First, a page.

The defendants have met their evidentiary burden and demonstrated the absence of any genuine dispute of material fact. Thus, the burden shifts to the plaintiff to establish, with appropriate evidence beyond the pleadings, that a genuine dispute material to his case exists. Clark v. Coats & Clark, Inc., 929 F.2d 604, 608 (11th Cir. 1991); Celotex, 477 U.S. at 324; Fed.R.Civ.P. 56(e)(3) (" If a party fails to properly support an assertion of fact or fails to properly address another party's assertion of fact by [citing to materials in the record including affidavits, relevant documents or other materials] the court may ... grant summary judgment if the motion and supporting materials -- including the facts considered undisputed -- show that the movant is entitled to it."). A genuine dispute of material fact exists when the nonmoving party produces evidence that would allow a reasonable fact-finder to return a verdict in its favor. Greenberg, 498 F.3d at 1263.
In civil actions filed by inmates, federal courts
must distinguish between evidence of disputed facts and disputed matters of professional judgment. In respect to the latter, our inferences must accord deference to the views of prison authorities [and medical personnel]. Unless a prisoner can point to sufficient evidence regarding such issues of judgment to allow him to prevail on the merits, he cannot prevail at the summary judgment stage.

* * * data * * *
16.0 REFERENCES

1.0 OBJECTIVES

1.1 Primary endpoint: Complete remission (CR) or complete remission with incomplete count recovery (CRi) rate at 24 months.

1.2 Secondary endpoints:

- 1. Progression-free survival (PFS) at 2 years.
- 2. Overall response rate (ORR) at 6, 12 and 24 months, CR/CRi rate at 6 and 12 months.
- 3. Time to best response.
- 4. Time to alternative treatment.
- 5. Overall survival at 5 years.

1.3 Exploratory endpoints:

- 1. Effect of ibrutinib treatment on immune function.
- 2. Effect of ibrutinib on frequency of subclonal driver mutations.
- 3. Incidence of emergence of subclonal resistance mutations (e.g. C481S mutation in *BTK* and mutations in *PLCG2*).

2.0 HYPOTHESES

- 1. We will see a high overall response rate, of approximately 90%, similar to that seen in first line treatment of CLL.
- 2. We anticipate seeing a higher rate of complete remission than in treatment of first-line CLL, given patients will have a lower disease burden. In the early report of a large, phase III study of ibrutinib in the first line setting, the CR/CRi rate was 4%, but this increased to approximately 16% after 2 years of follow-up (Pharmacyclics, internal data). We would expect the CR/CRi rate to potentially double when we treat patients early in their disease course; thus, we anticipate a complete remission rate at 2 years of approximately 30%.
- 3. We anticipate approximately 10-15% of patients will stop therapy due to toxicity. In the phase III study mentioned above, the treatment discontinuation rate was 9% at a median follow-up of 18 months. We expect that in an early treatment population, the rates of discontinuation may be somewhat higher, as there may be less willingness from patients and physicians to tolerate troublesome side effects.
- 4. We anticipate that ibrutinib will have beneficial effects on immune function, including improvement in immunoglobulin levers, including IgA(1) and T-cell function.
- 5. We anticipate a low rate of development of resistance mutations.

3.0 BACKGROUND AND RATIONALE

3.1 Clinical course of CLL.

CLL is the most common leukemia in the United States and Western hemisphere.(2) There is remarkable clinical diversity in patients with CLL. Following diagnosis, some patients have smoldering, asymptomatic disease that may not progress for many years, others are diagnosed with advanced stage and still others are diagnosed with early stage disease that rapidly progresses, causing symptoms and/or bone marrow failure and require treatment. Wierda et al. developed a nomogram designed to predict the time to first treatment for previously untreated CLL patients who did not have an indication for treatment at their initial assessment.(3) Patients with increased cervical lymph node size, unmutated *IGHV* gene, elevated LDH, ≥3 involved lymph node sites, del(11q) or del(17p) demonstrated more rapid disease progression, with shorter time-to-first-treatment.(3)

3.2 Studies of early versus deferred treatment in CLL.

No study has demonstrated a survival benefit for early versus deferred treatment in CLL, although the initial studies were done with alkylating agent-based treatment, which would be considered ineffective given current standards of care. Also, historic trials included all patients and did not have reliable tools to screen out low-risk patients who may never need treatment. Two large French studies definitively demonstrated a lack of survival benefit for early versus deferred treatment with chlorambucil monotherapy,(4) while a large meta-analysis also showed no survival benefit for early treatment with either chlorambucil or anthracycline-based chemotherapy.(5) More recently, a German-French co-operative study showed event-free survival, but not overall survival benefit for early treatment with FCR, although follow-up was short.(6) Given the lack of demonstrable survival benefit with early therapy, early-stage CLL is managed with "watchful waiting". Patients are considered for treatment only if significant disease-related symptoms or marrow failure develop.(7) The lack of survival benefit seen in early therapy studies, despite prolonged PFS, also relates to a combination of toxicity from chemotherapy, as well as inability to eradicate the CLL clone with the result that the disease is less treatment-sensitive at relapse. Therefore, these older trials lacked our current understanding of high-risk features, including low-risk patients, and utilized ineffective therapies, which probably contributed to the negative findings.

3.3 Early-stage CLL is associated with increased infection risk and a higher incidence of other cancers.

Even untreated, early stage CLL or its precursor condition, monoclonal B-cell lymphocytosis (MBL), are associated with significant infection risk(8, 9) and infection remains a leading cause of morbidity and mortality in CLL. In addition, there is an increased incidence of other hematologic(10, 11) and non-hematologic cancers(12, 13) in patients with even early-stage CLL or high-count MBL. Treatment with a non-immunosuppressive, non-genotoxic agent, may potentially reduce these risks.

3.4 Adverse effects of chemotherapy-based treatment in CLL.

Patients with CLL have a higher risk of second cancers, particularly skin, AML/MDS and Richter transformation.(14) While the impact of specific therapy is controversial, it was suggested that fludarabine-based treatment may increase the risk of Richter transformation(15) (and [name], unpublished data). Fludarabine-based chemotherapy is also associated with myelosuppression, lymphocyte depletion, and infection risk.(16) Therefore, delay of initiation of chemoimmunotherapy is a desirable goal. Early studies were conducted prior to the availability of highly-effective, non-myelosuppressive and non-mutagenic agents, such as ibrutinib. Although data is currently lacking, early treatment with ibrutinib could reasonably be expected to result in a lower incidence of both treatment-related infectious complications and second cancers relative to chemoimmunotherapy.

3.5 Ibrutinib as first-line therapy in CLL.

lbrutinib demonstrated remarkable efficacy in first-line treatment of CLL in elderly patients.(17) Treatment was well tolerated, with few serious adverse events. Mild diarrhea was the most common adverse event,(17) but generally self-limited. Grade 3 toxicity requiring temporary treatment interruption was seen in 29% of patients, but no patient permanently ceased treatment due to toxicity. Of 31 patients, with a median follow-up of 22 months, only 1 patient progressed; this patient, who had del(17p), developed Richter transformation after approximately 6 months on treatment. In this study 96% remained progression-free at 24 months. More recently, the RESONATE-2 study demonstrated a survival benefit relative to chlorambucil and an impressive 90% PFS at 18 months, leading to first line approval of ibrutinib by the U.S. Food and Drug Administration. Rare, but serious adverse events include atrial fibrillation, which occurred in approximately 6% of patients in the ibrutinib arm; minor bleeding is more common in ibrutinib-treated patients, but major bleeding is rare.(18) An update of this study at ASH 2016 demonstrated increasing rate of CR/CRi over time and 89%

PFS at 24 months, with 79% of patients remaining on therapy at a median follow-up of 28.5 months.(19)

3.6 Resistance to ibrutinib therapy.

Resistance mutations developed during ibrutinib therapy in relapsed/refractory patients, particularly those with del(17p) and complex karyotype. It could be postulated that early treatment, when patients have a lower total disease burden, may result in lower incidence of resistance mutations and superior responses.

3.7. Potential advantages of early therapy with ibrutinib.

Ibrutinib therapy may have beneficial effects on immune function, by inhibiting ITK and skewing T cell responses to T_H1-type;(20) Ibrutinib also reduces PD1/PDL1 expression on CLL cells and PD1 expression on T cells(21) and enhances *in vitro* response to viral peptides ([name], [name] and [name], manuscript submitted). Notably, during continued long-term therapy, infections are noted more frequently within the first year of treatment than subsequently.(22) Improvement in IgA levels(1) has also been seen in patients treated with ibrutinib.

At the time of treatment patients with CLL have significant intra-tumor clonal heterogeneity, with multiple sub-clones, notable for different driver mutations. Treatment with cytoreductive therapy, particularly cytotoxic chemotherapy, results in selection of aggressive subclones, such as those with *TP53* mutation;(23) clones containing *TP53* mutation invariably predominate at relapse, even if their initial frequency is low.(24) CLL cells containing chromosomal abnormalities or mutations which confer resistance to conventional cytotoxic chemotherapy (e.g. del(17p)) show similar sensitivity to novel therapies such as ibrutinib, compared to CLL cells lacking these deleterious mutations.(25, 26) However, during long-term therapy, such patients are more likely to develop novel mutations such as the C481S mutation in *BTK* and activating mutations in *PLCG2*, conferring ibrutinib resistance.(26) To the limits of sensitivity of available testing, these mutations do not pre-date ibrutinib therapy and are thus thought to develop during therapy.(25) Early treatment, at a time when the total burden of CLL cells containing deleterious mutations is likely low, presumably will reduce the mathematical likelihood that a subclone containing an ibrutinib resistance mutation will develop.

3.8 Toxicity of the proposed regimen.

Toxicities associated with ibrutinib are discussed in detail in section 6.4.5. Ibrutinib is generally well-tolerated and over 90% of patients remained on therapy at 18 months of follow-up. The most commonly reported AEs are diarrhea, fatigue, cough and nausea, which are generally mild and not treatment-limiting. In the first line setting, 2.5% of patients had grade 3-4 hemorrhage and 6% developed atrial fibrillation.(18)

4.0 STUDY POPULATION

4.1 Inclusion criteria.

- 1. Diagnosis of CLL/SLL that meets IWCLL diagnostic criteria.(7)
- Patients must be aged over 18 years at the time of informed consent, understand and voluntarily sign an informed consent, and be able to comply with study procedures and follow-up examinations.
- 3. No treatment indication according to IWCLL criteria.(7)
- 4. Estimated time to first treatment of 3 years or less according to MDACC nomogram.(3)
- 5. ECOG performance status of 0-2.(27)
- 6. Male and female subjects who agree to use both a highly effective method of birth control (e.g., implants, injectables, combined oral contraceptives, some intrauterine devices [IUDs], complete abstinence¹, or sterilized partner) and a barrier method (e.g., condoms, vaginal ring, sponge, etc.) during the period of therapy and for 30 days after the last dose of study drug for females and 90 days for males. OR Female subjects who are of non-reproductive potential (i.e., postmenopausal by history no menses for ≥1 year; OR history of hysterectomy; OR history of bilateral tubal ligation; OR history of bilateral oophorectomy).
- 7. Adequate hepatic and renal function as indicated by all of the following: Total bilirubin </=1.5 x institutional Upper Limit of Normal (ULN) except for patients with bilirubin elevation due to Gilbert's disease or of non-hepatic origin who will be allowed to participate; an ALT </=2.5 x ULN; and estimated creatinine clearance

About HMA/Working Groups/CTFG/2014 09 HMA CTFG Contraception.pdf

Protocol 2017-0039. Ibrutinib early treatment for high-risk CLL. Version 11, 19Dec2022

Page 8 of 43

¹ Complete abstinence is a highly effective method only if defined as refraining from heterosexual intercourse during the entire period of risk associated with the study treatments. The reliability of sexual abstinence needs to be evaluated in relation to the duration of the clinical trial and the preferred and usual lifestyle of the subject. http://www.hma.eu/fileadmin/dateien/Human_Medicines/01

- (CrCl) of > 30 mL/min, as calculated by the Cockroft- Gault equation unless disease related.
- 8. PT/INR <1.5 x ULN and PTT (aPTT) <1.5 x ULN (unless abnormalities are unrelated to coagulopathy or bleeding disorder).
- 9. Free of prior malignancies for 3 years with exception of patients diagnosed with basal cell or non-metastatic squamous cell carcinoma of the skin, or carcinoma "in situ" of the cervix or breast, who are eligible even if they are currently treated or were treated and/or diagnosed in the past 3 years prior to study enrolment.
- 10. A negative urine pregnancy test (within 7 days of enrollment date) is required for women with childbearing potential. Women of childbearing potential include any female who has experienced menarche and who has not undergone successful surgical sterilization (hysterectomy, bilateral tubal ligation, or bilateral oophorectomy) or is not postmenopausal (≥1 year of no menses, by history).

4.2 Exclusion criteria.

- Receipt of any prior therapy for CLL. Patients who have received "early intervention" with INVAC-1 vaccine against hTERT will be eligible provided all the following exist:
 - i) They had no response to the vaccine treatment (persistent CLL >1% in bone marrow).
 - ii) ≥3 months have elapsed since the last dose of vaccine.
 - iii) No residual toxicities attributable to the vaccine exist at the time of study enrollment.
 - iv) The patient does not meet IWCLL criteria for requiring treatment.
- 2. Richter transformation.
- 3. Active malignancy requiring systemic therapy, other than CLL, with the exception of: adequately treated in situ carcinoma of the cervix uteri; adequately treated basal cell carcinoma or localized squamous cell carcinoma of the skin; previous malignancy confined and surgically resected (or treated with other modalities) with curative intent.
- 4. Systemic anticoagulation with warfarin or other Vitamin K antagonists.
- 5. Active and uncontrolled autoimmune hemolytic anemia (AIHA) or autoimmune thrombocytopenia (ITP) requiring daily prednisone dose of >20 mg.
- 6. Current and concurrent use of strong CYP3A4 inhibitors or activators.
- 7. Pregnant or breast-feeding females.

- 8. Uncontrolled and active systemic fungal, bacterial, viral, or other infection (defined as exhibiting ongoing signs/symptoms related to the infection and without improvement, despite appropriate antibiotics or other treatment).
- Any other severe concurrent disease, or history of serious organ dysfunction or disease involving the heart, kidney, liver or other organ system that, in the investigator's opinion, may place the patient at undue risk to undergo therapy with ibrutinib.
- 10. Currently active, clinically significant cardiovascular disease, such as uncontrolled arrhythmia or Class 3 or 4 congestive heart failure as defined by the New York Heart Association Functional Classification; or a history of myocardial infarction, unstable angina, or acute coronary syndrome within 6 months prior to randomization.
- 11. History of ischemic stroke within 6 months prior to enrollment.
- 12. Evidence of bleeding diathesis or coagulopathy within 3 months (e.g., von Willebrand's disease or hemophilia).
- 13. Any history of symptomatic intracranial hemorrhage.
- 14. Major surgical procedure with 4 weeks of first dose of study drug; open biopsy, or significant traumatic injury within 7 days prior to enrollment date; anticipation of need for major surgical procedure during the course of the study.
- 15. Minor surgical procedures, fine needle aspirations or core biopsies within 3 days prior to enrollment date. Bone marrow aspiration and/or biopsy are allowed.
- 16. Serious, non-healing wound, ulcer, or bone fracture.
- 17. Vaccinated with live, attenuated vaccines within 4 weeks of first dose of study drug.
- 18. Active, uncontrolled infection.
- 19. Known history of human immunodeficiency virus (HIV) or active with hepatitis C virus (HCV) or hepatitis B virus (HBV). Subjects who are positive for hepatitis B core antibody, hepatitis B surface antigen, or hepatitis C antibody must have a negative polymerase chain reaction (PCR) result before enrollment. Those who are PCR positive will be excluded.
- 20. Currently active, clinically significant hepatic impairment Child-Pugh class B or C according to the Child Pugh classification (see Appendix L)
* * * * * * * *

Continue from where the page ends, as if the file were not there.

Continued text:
Beard v. Banks, 548 U.S. 521, 530, 126 S.Ct. 2572, 2578, 165 L.Ed.2d 697 (2006) (internal citation omitted). Consequently, to survive the defendants' properly supported motion for summary judgment, Dixon is required to produce " sufficient [favorable] evidence" which would be admissible at trial supporting his claims of constitutional violations. Anderson v. Liberty Lobby, Inc., 477 U.S. 242, 249, 106 S.Ct. 2505, 91 L.Ed.2d 202 (1986); Rule 56(e), Federal Rules of Civil Procedure . " If the evidence [on which the nonmoving party relies] is merely colorable ... or is not significantly probative ... summary judgment may be granted." Id. at 249-250. " A mere 'scintilla' of evidence supporting the opposing party's position will not suffice; there must be enough of a showing that the [trier of fact] could reasonably find for that party. Anderson v. Liberty Lobby, 477 U.S. 242, 106 S.Ct. 2505, 2512, 91 L.Ed.2d 202 (1986)." Walker v. Darby, 911 F.2d 1573, 1576-1577 (11th Cir. 1990). Conclusory allegations based on subjective beliefs are likewise insufficient to create a genuine dispute of material fact and, therefore, do not suffice to oppose a motion for summary judgment. Holifield v. Reno, 115 F.3d 1555, 1564 n.6 (11th Cir. 1997) (A plaintiff's " conclusory assertions ..., in the absence of [admissible] supporting evidence, are insufficient to withstand summary judgment."); Harris v. Ostrout, 65 F.3d 912, 916 (11th Cir. 1995) (grant of summary judgment appropriate where inmate produces nothing beyond " his own conclusory allegations" challenging actions of the defendants); Fullman v. Graddick, 739 F.2d 553, 557 (11th Cir. 1984) (" Mere verification of party's own conclusory allegations is not sufficient to oppose summary judgment...."); Evers v. General Motors Corp., 770 F.2d 984, 986 (11th Cir. 1985) (" [C]onclusory allegations without specific supporting facts have no probative value."). Hence, when a plaintiff fails to set forth specific facts supported by requisite evidence sufficient to establish the existence of an element essential to his case and on which the plaintiff will bear the burden of proof at trial, summary judgment is due to be granted in favor of the moving party. Celotex, 477 U.S. at 322 (" [F]ailure of proof concerning an essential element of the nonmoving party's case necessarily renders all other facts immaterial."); Barnes v. Southwest Forest Industries, Inc., 814 F.2d 607, 609 (11th Cir. 1987) (If on any part of the prima facie case the plaintiff presents insufficient evidence to require submission of the case to the trier of fact, granting of summary judgment is appropriate.).